James Marsters, who played Spike on Buffy the Vampire Slayer, wasn’t so keen on the idea that Buffy would fall for his antagonistic character.
Actor James Marsters, who played Spike on Buffy the Vampire Slayer, says he didn’t want the show’s hero to fall for his character. Blending the supernatural with high school drama, Buffy initially followed the titular character as a teenage girl who has the responsibility of battling the forces of darkness alongside a group of loyal friends. From that relatively simple premise the series grew to become one of television’s most influential shows and is regarded by many critics to be among the best examples of what the small screen has to offer.
Part of the reason for the success of Buffy, which aired for seven seasons and 144 episodes, is the fact that the drama boasted a variety of memorable villains. Marsters as Spike was one of the first. He made his debut in the third episode of season 2, titled “School Hard,” though he quickly became a fan favorite. Much to the chagrin of series creator Joss Whedon, who wanted to kill Spike off, the character’s popularity meant that he would continue as a recurring character before joining as a regular cast member in season 4. Given that he’d become a consistent presence, Whedon and his team of writers would have to justify the weekly inclusion of an evil vampire. Masters admits that, while he was fond of some of these justifications, he was less thrilled about others.
Speaking on Michael Rosenbaum’s Inside of You podcast, the actor reflected on his time as Spike and working with Sarah Michelle Gellar, who played Buffy. Marsters touched on what it was like to go from a recurring player to one of the series’ mainstays. When the subject turned to the relationship between Spike and Buffy, Marsters indicated that he wasn’t fond of how the storyline unfolded. While he was all in favor of his character falling for Buffy, he didn’t expect that Whedon would have those feelings returned. Marsters’ quote is below.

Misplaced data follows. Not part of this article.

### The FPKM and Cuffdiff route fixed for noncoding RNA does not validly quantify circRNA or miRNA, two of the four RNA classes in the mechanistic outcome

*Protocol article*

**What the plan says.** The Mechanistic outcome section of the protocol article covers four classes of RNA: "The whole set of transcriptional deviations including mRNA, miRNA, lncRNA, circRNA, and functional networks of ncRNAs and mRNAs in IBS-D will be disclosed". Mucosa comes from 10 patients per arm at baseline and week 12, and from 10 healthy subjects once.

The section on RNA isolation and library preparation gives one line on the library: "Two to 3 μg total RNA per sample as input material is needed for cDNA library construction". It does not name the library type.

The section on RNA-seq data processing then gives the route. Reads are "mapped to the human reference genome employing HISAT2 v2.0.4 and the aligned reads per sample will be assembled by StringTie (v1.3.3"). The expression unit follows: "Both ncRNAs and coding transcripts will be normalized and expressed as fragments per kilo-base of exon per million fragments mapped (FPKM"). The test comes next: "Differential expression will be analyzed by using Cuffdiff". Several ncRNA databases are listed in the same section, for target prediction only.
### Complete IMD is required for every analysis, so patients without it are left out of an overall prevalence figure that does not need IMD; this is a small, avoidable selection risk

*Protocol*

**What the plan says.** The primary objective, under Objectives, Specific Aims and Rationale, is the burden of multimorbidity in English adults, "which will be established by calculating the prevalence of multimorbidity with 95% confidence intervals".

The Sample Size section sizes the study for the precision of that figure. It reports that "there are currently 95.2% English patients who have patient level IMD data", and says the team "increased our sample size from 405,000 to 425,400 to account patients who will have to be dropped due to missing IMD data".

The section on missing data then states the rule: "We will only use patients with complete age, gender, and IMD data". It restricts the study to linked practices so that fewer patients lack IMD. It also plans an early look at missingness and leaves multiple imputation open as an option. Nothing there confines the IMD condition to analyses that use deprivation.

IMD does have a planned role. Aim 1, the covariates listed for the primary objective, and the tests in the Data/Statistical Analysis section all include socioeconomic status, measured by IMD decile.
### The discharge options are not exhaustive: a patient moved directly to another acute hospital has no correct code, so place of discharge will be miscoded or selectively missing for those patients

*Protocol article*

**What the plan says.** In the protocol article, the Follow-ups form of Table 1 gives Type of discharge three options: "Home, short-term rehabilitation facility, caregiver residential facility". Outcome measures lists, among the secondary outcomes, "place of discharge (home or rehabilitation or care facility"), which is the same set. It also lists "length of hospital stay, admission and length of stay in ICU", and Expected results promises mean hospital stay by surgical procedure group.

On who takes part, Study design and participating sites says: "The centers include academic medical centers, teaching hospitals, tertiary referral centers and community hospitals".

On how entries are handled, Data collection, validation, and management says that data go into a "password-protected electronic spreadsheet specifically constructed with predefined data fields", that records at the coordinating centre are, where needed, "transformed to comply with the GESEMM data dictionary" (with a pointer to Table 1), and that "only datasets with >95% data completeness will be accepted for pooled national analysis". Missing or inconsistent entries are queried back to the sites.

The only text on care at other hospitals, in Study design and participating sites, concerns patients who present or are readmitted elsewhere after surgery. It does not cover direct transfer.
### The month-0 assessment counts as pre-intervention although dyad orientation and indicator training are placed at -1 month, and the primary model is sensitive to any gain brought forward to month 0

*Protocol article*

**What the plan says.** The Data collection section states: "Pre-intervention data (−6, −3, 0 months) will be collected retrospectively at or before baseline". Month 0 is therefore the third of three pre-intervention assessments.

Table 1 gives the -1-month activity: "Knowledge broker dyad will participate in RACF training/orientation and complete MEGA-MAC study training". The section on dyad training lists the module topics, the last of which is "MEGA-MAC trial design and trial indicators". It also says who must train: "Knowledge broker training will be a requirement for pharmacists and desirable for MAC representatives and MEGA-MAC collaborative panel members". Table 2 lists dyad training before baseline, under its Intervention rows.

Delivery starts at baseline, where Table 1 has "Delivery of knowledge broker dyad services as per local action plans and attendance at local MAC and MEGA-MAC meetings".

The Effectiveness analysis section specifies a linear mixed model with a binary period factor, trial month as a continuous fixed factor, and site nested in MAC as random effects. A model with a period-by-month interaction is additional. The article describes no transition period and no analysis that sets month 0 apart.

“I thought a better idea was to have him fall in love with Buffy. Of course, she never reciprocates, that would be ridiculous. But you can see you could have him try to win her love and fail, either to horrific effect or comedic effect. And you could run that one in many different ways. And that you probably could put together some seasons on. And so I just assumed that was what he was doing. And he goes “Oh, no, no, no, she’s gonna fall for you, too. You’re gonna have sex. So, get ready.” I was like, “What?” I just couldn’t see…”
At that point, Rosenbaum shifts the conversation to focus on what it was like to share intimate scenes with Gellar. Because of this, Marsters never completes his thought on Buffy’s feelings for Spike. But in the past, the actor has noted that he wasn’t in favor of how dark the relationship between the two became in the show’s final two seasons. It’s an opinion shared by many fans, who still object to the fact that Spike was portrayed as a potential romantic lead after attempting to rape Buffy in a season 6 episode.
Still, other fans take the opposite view. They argue that, while virtually all of Spike’s actions as a vampire are abhorrent, he made an effort to change and put himself through suffering by gaining a soul and he ultimately pushed himself to be better. The debate over which Buffy the Vampire Slayer pairing is superior continues to pop up years after the series aired its finale. The cast has their own opinions as well, which speaks to the fact they felt a strong investment in the characters that they helped bring to life.
Source: Inside of You
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